Union Station and Plaza

This grand train and bus terminal became the gateway to the nation's capital upon its opening in 1907.

One of the first great union terminals, this imperial station with its vast interior spaces was the cornerstone of the McMillan Commission’s efforts to revive Pierre L’Enfant’s original plan of the city. Following the 1901 McMillan Commission, its members realized that any further development of L’Enfant’s plan necessitated removing existing railroad facilities from the National Mall. In cooperation with the railroad companies, Congress approved a union terminal site on the northside of Massachusetts Avenue in 1903.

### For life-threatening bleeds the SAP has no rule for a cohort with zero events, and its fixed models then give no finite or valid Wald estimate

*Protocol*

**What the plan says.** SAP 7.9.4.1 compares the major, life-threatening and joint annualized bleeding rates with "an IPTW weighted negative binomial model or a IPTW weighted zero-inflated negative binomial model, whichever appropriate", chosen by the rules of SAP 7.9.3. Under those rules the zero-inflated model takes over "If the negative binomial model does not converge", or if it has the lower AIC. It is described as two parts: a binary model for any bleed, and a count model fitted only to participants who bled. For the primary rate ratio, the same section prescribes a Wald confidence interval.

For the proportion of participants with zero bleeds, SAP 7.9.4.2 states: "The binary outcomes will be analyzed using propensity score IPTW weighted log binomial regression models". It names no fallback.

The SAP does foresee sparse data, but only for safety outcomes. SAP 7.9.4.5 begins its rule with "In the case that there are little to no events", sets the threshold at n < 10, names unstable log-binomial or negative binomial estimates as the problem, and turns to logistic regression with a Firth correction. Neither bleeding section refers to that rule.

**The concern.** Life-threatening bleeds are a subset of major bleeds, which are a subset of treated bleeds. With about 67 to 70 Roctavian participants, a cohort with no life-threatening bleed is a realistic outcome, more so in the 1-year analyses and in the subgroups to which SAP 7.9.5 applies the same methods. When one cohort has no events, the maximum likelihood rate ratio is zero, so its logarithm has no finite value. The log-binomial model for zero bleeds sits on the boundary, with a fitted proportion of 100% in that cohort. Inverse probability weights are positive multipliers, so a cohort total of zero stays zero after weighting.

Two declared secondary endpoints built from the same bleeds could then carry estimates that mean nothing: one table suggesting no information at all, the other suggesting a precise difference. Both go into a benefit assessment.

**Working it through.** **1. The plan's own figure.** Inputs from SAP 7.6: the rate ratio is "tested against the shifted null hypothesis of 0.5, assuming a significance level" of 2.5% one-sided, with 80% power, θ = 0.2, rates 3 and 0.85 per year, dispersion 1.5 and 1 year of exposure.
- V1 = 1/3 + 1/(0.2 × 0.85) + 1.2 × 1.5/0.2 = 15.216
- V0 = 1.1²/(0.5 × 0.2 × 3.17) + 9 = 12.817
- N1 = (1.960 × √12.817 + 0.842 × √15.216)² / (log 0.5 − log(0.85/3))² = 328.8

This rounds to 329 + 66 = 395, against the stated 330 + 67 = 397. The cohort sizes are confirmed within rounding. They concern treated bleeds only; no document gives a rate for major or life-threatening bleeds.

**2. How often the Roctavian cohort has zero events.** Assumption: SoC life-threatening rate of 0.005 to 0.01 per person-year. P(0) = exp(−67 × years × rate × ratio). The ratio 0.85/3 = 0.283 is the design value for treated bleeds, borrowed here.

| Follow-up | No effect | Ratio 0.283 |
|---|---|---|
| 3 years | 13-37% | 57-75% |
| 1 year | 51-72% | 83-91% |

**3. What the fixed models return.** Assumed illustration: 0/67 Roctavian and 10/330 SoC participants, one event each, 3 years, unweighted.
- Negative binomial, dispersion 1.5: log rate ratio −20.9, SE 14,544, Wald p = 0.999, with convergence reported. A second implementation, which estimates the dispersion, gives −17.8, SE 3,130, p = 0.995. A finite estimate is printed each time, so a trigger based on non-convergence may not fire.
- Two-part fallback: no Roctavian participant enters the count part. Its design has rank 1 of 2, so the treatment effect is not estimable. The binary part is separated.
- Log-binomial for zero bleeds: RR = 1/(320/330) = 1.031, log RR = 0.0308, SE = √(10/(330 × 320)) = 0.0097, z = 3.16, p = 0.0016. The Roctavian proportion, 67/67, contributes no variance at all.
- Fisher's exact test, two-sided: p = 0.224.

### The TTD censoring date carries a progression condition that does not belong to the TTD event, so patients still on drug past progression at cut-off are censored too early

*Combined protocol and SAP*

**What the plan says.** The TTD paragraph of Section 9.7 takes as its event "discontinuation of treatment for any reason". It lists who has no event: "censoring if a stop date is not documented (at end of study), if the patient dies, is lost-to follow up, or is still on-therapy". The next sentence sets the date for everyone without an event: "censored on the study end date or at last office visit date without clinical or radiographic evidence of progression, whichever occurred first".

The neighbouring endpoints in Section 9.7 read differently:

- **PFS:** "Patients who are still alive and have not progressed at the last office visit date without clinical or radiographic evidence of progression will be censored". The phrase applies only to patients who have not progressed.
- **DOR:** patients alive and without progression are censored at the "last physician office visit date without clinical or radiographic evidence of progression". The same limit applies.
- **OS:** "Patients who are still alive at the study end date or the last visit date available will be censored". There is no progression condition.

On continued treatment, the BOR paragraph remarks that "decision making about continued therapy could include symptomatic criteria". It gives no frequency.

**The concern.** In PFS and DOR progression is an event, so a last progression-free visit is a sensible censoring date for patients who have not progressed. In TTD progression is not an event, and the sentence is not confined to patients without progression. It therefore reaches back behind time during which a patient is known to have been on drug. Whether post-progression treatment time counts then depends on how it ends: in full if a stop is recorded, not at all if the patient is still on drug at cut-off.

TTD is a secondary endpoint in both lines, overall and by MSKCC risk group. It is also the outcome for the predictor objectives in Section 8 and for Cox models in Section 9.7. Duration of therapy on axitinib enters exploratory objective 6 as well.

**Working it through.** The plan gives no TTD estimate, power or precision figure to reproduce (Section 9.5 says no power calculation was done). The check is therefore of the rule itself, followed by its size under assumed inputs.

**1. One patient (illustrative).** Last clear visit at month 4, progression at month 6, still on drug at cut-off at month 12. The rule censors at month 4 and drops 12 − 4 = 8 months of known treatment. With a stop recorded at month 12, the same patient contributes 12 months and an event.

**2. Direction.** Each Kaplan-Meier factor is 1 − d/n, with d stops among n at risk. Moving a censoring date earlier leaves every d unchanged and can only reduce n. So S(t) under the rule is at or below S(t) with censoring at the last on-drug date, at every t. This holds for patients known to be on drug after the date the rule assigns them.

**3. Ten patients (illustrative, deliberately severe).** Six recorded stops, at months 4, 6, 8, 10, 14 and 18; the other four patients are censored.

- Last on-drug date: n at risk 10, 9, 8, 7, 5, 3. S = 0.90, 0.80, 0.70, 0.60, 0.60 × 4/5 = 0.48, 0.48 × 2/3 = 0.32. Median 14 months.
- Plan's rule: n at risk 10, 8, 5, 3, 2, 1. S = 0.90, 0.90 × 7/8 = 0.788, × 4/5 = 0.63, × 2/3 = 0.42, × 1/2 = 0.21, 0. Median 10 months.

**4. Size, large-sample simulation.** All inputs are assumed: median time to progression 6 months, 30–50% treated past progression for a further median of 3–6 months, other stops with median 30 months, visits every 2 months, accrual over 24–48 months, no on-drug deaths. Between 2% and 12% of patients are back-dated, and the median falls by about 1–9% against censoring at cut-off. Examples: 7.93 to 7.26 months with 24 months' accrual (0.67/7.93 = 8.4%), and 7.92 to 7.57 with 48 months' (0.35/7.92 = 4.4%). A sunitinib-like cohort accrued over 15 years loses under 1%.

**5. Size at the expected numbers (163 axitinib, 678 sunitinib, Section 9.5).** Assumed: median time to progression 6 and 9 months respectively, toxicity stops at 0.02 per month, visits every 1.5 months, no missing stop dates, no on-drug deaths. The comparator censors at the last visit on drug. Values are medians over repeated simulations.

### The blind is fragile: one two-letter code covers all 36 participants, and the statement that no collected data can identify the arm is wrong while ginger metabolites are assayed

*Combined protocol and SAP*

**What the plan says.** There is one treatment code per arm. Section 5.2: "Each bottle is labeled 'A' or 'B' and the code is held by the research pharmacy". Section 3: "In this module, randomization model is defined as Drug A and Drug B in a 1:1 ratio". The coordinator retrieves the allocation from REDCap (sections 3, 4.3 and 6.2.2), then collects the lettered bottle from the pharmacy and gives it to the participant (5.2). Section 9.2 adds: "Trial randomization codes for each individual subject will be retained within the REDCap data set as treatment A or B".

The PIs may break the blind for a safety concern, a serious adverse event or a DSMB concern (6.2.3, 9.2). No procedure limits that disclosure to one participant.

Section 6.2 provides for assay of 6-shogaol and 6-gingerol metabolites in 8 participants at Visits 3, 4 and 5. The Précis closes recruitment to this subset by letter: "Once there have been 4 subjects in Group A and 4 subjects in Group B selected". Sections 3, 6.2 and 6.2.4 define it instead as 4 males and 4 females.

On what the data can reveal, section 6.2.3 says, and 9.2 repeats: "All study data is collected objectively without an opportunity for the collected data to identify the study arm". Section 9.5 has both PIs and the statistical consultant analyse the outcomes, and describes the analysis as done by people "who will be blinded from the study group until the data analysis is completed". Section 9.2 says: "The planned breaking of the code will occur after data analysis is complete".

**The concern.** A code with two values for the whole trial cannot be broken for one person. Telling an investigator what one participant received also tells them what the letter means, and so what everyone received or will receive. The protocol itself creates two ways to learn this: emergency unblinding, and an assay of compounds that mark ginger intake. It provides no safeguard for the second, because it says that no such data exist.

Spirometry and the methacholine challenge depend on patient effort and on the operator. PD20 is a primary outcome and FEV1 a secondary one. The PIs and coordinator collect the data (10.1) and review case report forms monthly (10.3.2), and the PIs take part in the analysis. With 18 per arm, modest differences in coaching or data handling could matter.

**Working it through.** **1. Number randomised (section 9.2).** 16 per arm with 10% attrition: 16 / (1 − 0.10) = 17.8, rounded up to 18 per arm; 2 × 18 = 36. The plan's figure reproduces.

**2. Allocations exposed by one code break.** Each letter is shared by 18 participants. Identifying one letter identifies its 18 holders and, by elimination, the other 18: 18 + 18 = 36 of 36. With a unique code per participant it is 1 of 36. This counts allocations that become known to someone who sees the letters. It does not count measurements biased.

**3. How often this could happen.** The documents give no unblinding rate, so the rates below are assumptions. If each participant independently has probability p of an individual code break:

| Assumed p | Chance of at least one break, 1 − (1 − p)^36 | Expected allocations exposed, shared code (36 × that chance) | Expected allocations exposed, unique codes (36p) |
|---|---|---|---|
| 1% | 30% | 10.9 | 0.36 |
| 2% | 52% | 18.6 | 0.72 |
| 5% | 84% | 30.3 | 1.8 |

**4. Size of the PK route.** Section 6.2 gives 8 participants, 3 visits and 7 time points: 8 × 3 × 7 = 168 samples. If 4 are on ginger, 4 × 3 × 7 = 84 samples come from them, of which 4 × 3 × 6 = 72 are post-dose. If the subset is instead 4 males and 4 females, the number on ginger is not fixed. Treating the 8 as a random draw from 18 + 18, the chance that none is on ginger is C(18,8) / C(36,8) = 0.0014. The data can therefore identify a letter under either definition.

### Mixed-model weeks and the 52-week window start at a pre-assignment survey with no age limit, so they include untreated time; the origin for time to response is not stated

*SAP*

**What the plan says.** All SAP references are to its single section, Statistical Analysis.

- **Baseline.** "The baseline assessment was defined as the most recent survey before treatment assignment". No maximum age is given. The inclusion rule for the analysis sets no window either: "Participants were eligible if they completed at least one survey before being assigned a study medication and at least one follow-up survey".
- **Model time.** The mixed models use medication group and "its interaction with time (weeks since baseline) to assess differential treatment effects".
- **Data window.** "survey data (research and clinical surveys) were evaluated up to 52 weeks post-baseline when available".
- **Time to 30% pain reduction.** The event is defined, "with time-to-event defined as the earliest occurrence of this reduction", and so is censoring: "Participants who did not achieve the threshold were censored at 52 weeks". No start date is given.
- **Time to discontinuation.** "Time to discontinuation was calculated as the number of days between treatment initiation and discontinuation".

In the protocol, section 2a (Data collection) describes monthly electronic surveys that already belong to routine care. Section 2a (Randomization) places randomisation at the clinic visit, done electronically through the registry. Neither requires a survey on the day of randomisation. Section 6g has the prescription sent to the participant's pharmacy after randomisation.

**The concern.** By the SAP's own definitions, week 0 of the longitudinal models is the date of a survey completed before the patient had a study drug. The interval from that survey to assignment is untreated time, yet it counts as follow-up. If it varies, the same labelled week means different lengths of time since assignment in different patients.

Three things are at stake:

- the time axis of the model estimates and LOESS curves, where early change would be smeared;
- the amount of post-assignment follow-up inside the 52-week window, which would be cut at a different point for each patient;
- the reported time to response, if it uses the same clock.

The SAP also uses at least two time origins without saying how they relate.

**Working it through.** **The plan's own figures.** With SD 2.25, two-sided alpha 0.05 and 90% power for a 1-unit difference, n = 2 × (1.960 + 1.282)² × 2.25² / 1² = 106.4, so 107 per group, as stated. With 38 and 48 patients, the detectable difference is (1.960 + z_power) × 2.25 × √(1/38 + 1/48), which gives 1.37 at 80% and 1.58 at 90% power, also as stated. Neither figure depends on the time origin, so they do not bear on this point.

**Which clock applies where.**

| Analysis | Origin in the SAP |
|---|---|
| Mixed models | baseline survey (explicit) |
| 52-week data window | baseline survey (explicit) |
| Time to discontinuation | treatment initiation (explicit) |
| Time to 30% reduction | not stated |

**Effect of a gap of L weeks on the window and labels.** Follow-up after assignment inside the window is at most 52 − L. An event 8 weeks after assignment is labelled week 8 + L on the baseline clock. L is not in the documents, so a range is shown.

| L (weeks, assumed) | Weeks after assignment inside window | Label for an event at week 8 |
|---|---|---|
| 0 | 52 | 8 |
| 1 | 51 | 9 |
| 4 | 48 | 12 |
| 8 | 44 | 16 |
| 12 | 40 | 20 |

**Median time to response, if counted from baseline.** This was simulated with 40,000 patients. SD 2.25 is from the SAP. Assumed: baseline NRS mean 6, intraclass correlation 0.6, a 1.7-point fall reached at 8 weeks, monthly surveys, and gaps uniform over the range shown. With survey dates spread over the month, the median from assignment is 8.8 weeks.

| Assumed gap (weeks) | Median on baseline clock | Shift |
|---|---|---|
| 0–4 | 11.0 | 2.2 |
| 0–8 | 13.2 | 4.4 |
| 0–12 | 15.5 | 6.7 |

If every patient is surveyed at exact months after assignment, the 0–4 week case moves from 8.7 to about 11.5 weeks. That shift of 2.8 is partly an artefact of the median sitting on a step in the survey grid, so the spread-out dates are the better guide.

The architect of Union Station was the Chairman of the McMillan Commission, Daniel H. Burnham (1846-1912). In order to make Union Station a truly monumental gateway to the capital, Burnham turned to the triumphal architecture of Rome for design inspiration, deriving the central pavilion from the Arch of Constantine and modeling the interior after the Baths of Diocletian.

The first train to arrive at Union Station, the Baltimore and Ohio Railroad’s Pittsburgh Express, made its way into the station on October 27, 1907. The building was completed the following year. With virtually no other means of long-distance transportation available, Union Station became the “grand gateway to the capital.”

DC Inventory: November 8, 1964 (Joint Committee on Landmarks)
National Register: March 24, 1969



50 Massachusetts Avenue NE